Egypt clashes kill 10, undermine Army narrative of democratic transition
This weekend's renewed violence in Egypt, including the documented use of live ammunition against unarmed protesters, has further eroded confidence in the ruling military council.
In Cairo today, security forces clashed with Egyptian protesters for the third straight day after a brutal Army crackdown on demonstrators yesterday, marking an escalation of violence by Egypt’s military rulers.Skip to next paragraph
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The fighting came in the middle of Egypt’s staggered parliamentary elections, which have progressed relatively smoothly despite street clashes that raged the week before the vote began.
But this weekend's renewed violence, including the documented use of live ammunition against unarmed protesters, undermines the Army's narrative that Egypt's democratic transition is on track.
The fighting also shows a disturbing pattern of systematic violence which, coupled with a lack of accountability, has further eroded confidence in the ruling military council to provide stability and leadership at a sensitive time of transition.
'A new red line'
Clashes that started early Friday escalated when the Egyptian Army launched a brutal attack on demonstrators Saturday. Troops swept through the central Cairo street where the protesters had congregated and into nearby Tahrir Square, beating and arresting protesters and onlookers alike.
Photos and video showed soldiers stripping a woman of her shirt and dragging her across the pavement while beating and kicking her. Videos and photos also show soldiers firing handguns at protesters as the soldiers attacked. Ten people were killed in the clashes, at least seven from gunshot wounds.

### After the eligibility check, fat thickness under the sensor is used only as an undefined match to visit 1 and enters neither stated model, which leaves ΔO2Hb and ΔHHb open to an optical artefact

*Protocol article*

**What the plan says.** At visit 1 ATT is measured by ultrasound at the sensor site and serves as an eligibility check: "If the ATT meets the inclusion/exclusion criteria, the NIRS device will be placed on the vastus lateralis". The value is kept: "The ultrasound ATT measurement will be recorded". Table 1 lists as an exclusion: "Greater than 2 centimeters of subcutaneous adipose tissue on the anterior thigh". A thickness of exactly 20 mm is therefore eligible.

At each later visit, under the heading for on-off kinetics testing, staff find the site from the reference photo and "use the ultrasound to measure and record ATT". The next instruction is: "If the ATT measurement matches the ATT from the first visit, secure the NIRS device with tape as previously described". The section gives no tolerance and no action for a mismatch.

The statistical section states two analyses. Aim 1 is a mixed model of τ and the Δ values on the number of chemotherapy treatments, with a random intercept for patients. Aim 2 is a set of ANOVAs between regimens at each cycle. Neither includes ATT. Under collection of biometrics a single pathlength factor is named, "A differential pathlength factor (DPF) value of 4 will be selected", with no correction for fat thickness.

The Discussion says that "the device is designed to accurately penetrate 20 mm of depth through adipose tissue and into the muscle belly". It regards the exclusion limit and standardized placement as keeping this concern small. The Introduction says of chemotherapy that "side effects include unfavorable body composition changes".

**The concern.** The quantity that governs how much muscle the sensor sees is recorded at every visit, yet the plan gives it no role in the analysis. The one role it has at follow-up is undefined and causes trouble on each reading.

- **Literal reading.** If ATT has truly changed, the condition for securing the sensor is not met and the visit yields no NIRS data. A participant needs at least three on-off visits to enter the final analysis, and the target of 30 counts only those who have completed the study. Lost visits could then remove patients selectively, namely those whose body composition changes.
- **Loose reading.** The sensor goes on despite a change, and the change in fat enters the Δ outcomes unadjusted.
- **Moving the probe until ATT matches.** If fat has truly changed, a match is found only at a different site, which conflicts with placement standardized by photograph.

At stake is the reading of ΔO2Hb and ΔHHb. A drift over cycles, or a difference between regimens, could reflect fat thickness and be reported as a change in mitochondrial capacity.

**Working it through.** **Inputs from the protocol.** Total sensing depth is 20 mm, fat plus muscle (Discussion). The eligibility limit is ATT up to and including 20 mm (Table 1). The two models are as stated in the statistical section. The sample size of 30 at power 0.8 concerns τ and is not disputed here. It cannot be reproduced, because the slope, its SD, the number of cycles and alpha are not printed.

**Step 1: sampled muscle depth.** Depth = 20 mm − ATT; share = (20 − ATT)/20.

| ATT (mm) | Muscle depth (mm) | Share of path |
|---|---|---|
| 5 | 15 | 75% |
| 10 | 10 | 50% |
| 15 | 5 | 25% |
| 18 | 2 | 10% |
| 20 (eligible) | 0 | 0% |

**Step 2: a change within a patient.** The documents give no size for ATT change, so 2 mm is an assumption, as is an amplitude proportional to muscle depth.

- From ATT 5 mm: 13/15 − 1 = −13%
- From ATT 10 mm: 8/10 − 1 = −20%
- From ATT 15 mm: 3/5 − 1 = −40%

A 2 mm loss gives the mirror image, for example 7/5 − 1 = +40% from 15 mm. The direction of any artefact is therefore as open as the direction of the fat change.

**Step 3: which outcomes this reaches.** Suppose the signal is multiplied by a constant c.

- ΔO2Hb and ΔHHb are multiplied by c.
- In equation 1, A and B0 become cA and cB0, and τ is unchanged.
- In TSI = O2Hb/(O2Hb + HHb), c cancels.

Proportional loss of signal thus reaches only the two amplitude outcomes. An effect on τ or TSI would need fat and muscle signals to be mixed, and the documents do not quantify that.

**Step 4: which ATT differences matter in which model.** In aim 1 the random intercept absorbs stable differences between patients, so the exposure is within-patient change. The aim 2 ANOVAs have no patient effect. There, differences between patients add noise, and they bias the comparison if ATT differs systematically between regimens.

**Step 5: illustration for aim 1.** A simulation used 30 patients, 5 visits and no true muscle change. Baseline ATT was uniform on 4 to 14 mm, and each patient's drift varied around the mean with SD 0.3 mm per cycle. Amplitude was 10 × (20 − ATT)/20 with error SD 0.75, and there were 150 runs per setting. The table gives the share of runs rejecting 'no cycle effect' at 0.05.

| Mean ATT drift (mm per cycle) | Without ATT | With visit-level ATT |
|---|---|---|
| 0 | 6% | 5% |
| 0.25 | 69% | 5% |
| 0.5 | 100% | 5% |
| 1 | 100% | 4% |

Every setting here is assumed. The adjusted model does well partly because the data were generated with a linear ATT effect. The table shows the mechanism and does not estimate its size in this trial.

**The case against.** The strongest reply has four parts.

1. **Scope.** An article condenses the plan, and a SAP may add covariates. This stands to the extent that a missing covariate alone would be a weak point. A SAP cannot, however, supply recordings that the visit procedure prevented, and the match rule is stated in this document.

Hossam Bahgat, director of the Egyptian Initiative for Personal Rights, says the high number of deaths by live ammunition at the hands of the Army, which has been seen as a disciplined organization, is a new and startling development.
“We've seen this kind of shootings by police and Central Security Forces in the past, but most previous violations by military personnel were through excessive violence in the form of beatings or even in Maspero ... running over protesters with armored vehicles," he says, referring to the violent crackdown on mainly Coptic Christian protesters in October. "But this is the first time we have this clear indication that members of the armed forces used live ammunition to gun down protesters.”
“This is yet again another turning point, another red line crossed by the armed forces, who until very recently always claimed to have never pointed a gun at any Egyptian citizen,” he adds.
Nearly half of a civilian advisory council recently appointed by the military leaders resigned over the weekend in protest of the violence. Some have called for early presidential elections to transfer executive power out of the hands of the ruling military council, known as SCAF.
"The SCAF is the biggest threat to Egyptian democracy," says Shadi Hamid, director of research at the Brookings Doha Center. "The SCAF is also the biggest threat to Egyptian stability and security."
'They smash the cameras and tell lies about us'
In an apparent effort to keep the news of the crackdown from getting out, Army officers yesterday stormed into apartments and a hotel overlooking Tahrir square from which journalists and citizens had photographed and videoed the violence. The officers confiscated and destroyed cameras, throwing recording equipment used by Al Jazeera English off a balcony.